UBC Theses and Dissertations
Perinatal outcomes in multiple sclerosis Lu, Ellen Meng-I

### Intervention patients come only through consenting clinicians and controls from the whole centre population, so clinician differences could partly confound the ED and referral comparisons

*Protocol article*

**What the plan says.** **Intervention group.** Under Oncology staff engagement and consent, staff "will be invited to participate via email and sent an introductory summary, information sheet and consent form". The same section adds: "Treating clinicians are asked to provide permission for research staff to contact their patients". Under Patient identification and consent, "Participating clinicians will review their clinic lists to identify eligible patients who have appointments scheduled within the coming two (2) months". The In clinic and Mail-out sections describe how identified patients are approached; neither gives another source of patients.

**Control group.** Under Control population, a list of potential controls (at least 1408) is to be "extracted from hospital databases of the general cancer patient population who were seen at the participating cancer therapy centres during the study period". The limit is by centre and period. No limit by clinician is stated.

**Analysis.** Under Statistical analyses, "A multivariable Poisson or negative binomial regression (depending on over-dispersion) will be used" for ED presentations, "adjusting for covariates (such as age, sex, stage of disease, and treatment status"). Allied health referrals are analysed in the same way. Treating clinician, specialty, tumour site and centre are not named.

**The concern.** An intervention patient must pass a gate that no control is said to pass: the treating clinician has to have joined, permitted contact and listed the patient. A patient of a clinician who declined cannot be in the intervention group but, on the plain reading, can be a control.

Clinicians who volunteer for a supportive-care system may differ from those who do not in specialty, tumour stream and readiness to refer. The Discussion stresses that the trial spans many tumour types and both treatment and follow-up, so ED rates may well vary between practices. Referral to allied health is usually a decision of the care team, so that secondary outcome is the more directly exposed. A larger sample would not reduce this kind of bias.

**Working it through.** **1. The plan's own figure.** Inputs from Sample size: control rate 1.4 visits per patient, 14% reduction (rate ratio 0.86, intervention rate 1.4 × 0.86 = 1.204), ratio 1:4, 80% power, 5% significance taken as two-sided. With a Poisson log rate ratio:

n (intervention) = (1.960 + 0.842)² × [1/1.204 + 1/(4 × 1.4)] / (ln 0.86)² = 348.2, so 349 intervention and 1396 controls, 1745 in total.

Multiple sclerosis (MS) is a putative autoimmune disease of the central nervous system, affecting many adults of childbearing age. Although extensive research has examined the association between MS and traditional perinatal outcomes (i.e. cesarean section, birth weight and preterm birth), other important outcomes are understudied, partly due to existing methodological challenges. Using comprehensive populationbased databases including the British Columbia (BC) MS Database, BC Perinatal Database Registry, Vital Statistics Birth Registry, Population Data BC Consolidation File and Census GeoData, this dissertation investigated the association between MS (and related clinical factors) with: labour induction and augmentation; obstetrical epidural and spinal anesthesia; length of birth hospitalization in mothers and their newborns; as well as birth outcomes in fathers with MS. Overall, individuals with MS were not at increased risk for the investigated outcomes compared to the general population with the exception that multiparous women with MS had higher rates of epidural anesthesia compared to multiparous women in the general population. Within MS women, those with longer disease duration had less epidural anesthesia and those with greater disability had more labor induction. Men with greater MS disability tended to father offspring with lower mean birth weight, but their newborns were still within the normal range for the general population. Individuals with MS who wish to have children must also decide between initiating disease-modifying drug (DMD) early to minimize relapses (i.e. MS attacks) or delaying/stopping therapy prior to conception to avoid potential fetal harm from in utero DMD exposure. This dissertation explored perinatal outcomes in women and men with iii MS exposed to DMDs and includes a systematic review of DMD exposure on perinatal outcomes. Data from BC suggest that DMD exposure in men and women with MS does not increase the risk of unfavorable perinatal outcomes. However, best evidence from the systematic review indicates that interferon-beta exposure in women with MS is associated with preterm birth, lower mean birth weight and shorter mean birth length in newborns; nonetheless, growth parameters of exposed newborns remained within normal values for the general population and preterm births tended to be close to term.
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